We'll share our last and still-full-of-adventures part of the story shortly.

Comments

Popular posts from this blog

September highlights. A month in Paraguay

I want to thank you for hanging out with us this past month. Every day was different. Sometimes I wish I had more of a routine. But in my missionary role, routine is not something I experience very often. Here are a few September highlights.

We traveled to Asuncion, to get some paperwork done. The trip to Asuncion generally takes six hours on a two lane road, with crazy traffic. We avoid these trips as much as possible. 

I was part of a Baptism ceremony in the Parana River. 28 people made a public commitment. The Parana Rive is the second one in size after the Amazon River.



I had a chance to continue my bible teaching at our local church on Tuesday evenings. I fill in various classes and find teaching very rewarding.
We celebrated Anahi’s 6th birthday with our immediate family. Anahi is finishing her preschool and will start first great next year


We celebrated Dominick’s 4th month. He also got his shots last week. Dominick has occupied the center of attention. He has been a great joy for …

Christmas in Paraguay!

If you're wondering what Paraguayans do at Christmastime, they have some great traditions, including the "noche buena" meal on Christmas Eve at midnight.  They eat lots chipa guasu (a type of corn casserole, stay tuned for a recipe), asado or grilled meat (some eat it cold), salads, especially fruit salad, watermelon and drink mucho terere.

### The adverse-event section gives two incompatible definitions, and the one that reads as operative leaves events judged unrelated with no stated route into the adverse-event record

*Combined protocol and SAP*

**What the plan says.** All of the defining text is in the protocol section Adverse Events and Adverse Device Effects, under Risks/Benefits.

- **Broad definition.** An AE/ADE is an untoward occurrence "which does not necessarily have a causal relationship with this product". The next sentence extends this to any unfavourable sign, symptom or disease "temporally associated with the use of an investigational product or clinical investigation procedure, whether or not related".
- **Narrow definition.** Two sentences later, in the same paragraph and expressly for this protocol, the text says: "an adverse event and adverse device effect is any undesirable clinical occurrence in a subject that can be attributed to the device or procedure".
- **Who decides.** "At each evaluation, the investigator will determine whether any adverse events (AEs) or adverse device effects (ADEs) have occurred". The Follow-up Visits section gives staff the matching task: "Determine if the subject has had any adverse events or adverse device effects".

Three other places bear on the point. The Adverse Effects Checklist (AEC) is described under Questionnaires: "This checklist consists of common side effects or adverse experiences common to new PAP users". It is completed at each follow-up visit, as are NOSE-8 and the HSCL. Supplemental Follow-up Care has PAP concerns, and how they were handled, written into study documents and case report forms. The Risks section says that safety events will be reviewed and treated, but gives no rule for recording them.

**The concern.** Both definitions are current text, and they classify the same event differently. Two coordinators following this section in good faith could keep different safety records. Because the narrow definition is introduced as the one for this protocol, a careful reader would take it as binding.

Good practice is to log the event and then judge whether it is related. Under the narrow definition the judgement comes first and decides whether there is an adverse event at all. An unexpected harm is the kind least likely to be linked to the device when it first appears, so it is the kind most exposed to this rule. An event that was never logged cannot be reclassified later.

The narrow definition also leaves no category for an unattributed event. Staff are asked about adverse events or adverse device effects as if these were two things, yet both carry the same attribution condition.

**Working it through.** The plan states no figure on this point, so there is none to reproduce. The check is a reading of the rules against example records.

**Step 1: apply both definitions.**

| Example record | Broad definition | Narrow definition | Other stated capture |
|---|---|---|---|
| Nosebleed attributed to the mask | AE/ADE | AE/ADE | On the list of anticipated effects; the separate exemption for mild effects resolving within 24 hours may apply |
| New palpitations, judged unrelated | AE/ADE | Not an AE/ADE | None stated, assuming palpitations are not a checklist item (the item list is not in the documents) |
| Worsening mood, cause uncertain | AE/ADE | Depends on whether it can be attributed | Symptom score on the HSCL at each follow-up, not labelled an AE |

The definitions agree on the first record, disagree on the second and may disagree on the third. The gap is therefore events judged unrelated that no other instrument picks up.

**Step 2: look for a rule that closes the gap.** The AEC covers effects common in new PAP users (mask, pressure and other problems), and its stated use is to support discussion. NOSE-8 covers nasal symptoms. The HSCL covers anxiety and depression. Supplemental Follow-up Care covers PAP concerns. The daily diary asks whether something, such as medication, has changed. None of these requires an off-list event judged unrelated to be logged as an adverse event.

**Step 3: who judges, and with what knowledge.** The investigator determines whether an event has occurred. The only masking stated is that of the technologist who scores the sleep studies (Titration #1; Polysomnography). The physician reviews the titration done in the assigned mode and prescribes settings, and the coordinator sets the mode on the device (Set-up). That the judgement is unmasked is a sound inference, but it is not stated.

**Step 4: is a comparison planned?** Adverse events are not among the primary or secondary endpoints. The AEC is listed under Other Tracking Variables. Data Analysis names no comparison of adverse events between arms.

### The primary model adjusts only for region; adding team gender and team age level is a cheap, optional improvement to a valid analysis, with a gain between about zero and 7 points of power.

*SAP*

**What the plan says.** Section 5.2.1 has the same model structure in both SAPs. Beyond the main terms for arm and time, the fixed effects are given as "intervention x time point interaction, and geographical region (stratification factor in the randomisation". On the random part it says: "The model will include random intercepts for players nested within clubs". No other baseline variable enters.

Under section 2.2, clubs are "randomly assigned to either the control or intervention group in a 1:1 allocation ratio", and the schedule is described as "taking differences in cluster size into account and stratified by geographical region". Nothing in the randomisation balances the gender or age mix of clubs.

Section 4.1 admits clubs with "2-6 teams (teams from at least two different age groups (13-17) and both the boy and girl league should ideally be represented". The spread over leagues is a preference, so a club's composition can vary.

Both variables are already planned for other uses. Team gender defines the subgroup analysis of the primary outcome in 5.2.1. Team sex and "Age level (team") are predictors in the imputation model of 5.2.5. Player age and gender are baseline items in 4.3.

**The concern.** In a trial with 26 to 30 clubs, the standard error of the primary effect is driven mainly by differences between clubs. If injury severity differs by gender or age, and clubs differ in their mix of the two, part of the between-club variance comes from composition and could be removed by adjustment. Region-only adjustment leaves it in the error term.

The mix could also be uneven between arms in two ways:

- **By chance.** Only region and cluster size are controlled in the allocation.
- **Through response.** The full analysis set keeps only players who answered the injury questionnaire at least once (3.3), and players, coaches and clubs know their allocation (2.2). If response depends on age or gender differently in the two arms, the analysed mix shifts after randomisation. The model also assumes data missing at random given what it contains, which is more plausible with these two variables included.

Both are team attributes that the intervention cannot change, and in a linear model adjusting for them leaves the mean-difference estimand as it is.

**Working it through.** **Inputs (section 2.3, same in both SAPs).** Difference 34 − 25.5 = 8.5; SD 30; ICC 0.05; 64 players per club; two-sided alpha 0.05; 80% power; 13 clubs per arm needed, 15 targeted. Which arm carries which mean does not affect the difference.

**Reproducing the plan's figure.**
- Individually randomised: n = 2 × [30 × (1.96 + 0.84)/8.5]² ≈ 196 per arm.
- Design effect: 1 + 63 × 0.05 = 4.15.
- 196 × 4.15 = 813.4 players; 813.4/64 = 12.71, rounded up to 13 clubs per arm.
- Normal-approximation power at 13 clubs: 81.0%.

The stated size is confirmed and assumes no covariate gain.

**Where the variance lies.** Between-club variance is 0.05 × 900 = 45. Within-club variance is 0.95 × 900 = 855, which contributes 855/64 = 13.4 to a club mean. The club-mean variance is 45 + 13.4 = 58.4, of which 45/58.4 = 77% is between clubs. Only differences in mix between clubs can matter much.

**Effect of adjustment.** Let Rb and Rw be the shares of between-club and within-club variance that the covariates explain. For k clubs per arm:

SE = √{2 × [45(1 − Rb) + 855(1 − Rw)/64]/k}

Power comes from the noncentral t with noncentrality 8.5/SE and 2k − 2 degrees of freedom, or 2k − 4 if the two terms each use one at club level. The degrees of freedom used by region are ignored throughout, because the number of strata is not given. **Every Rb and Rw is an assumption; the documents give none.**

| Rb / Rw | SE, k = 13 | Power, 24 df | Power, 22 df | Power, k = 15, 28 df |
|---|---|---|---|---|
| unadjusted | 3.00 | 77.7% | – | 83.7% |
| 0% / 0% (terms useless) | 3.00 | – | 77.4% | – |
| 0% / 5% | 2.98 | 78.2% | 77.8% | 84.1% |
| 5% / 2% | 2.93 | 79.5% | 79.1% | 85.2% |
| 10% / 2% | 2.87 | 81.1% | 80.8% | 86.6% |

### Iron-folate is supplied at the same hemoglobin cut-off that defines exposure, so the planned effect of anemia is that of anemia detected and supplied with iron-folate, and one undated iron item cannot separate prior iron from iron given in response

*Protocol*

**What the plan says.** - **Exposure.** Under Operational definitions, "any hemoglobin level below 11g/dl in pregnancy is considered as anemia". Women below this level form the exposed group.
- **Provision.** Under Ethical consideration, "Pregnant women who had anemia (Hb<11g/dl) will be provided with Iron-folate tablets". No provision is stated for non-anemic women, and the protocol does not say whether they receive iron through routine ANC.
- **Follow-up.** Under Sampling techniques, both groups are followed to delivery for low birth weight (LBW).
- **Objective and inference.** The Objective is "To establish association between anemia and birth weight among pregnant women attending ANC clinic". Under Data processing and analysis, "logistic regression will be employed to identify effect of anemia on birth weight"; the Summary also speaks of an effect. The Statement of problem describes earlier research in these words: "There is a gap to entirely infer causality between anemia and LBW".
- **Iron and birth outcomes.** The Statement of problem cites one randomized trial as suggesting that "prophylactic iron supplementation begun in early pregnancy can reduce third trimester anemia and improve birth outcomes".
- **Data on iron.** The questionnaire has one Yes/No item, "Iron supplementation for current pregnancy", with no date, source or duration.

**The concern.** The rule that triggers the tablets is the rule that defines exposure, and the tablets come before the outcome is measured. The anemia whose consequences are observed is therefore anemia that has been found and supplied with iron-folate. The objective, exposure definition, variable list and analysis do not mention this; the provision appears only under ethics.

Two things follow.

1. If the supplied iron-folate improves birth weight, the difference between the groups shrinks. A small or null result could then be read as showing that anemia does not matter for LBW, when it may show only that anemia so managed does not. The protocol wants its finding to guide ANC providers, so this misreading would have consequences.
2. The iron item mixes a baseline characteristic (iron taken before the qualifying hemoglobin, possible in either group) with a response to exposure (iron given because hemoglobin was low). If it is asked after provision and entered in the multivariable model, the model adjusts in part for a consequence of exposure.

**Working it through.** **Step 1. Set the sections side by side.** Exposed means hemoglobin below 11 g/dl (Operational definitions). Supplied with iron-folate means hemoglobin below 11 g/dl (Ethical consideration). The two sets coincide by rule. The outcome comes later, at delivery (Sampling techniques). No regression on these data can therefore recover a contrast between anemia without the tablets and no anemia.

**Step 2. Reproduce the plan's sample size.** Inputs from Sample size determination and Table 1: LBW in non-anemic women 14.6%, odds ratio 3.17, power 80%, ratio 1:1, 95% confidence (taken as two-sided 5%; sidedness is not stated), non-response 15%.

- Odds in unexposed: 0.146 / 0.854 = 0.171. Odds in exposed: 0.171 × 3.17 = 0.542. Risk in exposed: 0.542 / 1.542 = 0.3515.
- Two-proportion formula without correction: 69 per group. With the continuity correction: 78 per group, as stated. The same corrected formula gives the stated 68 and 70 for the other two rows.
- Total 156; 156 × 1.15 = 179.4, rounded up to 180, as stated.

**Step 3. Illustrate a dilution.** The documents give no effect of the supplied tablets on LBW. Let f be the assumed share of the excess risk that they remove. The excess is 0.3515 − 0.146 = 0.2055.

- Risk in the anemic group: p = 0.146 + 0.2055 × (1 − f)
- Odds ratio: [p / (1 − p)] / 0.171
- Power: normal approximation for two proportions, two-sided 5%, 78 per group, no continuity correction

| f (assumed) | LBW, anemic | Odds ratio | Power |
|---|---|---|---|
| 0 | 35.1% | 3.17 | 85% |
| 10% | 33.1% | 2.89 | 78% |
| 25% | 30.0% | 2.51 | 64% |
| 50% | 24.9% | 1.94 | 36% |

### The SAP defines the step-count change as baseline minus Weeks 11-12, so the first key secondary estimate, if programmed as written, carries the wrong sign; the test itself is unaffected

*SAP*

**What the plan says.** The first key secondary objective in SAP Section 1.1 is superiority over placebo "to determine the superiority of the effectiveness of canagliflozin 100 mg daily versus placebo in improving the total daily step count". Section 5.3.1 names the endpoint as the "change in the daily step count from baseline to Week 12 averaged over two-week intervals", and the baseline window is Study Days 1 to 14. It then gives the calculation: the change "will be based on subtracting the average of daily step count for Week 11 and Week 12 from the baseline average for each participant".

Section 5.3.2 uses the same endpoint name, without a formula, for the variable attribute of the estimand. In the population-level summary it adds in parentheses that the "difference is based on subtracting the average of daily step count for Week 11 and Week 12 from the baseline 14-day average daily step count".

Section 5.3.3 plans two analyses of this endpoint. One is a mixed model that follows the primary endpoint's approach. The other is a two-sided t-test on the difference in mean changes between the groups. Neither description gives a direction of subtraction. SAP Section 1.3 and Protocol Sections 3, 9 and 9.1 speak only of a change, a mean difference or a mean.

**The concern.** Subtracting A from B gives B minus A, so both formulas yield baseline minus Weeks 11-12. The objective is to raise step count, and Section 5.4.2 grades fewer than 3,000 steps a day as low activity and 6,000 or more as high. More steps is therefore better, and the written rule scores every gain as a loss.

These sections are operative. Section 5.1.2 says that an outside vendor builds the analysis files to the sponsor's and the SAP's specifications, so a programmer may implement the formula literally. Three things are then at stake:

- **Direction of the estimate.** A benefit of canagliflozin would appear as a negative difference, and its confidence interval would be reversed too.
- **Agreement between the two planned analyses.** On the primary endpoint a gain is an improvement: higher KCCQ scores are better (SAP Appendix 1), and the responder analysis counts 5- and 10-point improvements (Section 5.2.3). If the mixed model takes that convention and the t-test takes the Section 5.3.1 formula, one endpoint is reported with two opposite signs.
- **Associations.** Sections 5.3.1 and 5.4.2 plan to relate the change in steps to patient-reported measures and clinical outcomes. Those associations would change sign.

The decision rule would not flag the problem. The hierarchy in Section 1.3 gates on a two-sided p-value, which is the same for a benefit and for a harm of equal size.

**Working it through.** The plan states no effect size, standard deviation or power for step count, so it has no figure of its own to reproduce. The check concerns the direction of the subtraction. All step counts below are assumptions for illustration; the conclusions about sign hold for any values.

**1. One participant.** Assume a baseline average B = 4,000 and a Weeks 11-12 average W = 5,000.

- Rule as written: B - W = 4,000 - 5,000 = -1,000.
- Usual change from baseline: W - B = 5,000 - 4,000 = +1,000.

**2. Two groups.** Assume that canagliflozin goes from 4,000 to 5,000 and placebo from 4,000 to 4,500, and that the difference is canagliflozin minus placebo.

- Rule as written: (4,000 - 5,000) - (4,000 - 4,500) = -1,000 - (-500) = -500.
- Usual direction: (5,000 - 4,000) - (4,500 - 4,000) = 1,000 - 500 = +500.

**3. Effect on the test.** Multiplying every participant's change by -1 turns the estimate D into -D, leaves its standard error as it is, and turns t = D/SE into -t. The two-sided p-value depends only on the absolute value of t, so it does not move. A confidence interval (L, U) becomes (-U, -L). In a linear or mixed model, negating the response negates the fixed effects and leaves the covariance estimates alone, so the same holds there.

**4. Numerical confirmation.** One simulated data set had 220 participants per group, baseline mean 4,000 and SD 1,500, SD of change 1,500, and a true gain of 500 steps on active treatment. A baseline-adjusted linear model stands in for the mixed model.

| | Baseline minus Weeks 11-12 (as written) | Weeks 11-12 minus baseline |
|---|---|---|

Families travel from all over the country, many even return from working in other countries like Brazil, Argentina, and Spain, to celebrate with loved ones. This is us at last year's Kurrle celebration in Asuncion. Festivities are anything but a silent night with fireworks, loud music and drinking cidra (hard cider). 



Most Paraguayans do not decorate Christmas trees (we decorate ours in shorts!) or emphasize Santa Claus.  Instead, they put beautiful nativities "pesebres" in their yards and in store fronts.  Kind of novel to focus on Christ at Christmas, isn't it!


To beat the heat, many Paraguayans go to a river to rel…

Technology in missions

As I started my day, within a few hours, I had a list of things to do. By 10 am I had enough items to keep me busy for a week. After several hours in the office, I was able to send audio messages and video conference with people on both side of the Equator. I sent letters out to several people in just a few seconds. I posted on FB, and I googled some maps while listening to a webinar.
Did my grandparents or even my parents have these technologies? The answer is no. David and Lilian Meier left on a steam ship the port of New Orleans in December of 1935 towards South America. All the field knowledge they had was a letter from a German missionary who wrote to America saying. Will someone come to Brazil?


That was the beginning. Their first trip lasted a decade serving in several places in South America. There where no phone calls, no daily FB updates and no cool Instagram pictures. Few words on a telegram, or when letters were written they delivered weeks later were the ways of communica…